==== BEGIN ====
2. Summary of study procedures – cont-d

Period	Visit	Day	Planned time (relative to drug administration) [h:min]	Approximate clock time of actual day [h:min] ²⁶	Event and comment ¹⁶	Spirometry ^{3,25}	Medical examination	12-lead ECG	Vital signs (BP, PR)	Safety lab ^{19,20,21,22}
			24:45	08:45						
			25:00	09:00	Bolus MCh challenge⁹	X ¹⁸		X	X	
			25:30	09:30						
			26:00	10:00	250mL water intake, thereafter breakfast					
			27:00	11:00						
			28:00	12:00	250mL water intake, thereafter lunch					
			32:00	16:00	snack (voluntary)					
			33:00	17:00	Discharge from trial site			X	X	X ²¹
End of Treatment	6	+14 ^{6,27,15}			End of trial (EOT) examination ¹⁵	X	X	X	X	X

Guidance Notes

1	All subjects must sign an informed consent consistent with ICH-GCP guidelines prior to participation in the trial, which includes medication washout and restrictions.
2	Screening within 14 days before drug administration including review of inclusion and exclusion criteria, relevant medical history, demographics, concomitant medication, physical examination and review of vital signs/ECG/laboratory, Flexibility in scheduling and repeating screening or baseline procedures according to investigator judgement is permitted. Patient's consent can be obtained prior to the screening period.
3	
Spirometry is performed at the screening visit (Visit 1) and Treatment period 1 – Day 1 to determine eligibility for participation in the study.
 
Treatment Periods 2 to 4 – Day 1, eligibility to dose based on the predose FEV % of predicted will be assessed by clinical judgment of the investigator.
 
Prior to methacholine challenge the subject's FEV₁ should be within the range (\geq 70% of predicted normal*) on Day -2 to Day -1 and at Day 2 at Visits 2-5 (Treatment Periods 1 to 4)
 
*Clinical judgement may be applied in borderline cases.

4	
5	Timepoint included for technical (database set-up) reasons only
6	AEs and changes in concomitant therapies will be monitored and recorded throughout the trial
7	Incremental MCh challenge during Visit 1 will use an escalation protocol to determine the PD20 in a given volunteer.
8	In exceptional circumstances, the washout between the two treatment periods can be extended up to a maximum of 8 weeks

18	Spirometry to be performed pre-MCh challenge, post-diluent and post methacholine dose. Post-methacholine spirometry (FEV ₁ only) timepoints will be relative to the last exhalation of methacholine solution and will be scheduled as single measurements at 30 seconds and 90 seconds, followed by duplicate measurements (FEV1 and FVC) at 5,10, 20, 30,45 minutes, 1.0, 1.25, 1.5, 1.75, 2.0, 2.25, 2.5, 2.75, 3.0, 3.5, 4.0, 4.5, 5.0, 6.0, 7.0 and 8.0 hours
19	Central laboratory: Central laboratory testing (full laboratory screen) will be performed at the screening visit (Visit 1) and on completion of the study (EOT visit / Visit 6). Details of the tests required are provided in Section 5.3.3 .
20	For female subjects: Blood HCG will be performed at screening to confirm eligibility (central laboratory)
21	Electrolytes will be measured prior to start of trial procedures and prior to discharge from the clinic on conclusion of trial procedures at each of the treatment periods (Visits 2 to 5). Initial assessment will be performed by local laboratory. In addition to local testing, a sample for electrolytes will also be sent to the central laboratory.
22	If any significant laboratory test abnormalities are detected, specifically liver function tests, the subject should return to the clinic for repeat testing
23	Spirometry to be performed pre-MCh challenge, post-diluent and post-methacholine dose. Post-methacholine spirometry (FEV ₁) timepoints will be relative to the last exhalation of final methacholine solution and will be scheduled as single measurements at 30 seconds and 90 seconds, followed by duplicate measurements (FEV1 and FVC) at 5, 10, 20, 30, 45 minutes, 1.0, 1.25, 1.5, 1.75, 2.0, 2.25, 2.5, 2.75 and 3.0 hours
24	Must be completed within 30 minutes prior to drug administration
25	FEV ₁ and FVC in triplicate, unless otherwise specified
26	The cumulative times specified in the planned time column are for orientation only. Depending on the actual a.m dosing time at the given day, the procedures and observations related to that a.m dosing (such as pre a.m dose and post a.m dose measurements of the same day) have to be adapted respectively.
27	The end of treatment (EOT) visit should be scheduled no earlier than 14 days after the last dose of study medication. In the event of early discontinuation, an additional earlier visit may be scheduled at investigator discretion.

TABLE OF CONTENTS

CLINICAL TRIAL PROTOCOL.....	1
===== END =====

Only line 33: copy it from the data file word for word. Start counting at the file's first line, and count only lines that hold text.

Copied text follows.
26	The cumulative times specified in the planned time column are for orientation only. Depending on the actual a.m dosing time at the given day, the procedures and observations related to that a.m dosing (such as pre a.m dose and post a.m dose measurements of the same day) have to be adapted respectively.